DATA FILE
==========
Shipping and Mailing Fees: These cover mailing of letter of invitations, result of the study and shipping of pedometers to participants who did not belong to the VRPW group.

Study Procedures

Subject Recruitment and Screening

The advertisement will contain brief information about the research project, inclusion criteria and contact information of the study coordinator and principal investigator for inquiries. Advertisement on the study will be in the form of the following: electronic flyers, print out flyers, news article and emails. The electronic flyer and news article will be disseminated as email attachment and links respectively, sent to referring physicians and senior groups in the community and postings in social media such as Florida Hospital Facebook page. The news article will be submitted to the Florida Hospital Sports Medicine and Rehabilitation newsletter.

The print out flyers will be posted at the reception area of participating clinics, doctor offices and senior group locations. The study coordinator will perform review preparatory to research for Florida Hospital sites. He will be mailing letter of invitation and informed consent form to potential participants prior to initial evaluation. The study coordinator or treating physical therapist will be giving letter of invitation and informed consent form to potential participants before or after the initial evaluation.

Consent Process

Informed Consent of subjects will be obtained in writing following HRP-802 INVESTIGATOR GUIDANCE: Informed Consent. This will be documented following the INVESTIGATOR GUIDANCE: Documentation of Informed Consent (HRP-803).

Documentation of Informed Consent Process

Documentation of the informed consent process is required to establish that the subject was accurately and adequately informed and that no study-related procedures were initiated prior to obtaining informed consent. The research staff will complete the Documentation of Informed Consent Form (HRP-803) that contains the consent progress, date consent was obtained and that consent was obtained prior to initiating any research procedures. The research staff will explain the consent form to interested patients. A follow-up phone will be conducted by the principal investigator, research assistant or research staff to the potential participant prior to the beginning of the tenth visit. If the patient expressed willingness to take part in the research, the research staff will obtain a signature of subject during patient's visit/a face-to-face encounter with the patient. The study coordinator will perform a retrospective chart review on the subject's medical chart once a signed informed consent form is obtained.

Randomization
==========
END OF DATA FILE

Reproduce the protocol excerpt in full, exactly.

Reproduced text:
Shipping and Mailing Fees: These cover mailing of letter of invitations, result of the study and shipping of pedometers to participants who did not belong to the VRPW group.

Study Procedures

Subject Recruitment and Screening

The advertisement will contain brief information about the research project, inclusion criteria and contact information of the study coordinator and principal investigator for inquiries. Advertisement on the study will be in the form of the following: electronic flyers, print out flyers, news article and emails. The electronic flyer and news article will be disseminated as email attachment and links respectively, sent to referring physicians and senior groups in the community and postings in social media such as Florida Hospital Facebook page. The news article will be submitted to the Florida Hospital Sports Medicine and Rehabilitation newsletter.

The print out flyers will be posted at the reception area of participating clinics, doctor offices and senior group locations. The study coordinator will perform review preparatory to research for Florida Hospital sites. He will be mailing letter of invitation and informed consent form to potential participants prior to initial evaluation. The study coordinator or treating physical therapist will be giving letter of invitation and informed consent form to potential participants before or after the initial evaluation.

Consent Process

Informed Consent of subjects will be obtained in writing following HRP-802 INVESTIGATOR GUIDANCE: Informed Consent. This will be documented following the INVESTIGATOR GUIDANCE: Documentation of Informed Consent (HRP-803).

Documentation of Informed Consent Process

Documentation of the informed consent process is required to establish that the subject was accurately and adequately informed and that no study-related procedures were initiated prior to obtaining informed consent. The research staff will complete the Documentation of Informed Consent Form (HRP-803) that contains the consent progress, date consent was obtained and that consent was obtained prior to initiating any research procedures. The research staff will explain the consent form to interested patients. A follow-up phone will be conducted by the principal investigator, research assistant or research staff to the potential participant prior to the beginning of the tenth visit. If the patient expressed willingness to take part in the research, the research staff will obtain a signature of subject during patient's visit/a face-to-face encounter with the patient. The study coordinator will perform a retrospective chart review on the subject's medical chart once a signed informed consent form is obtained.

Randomization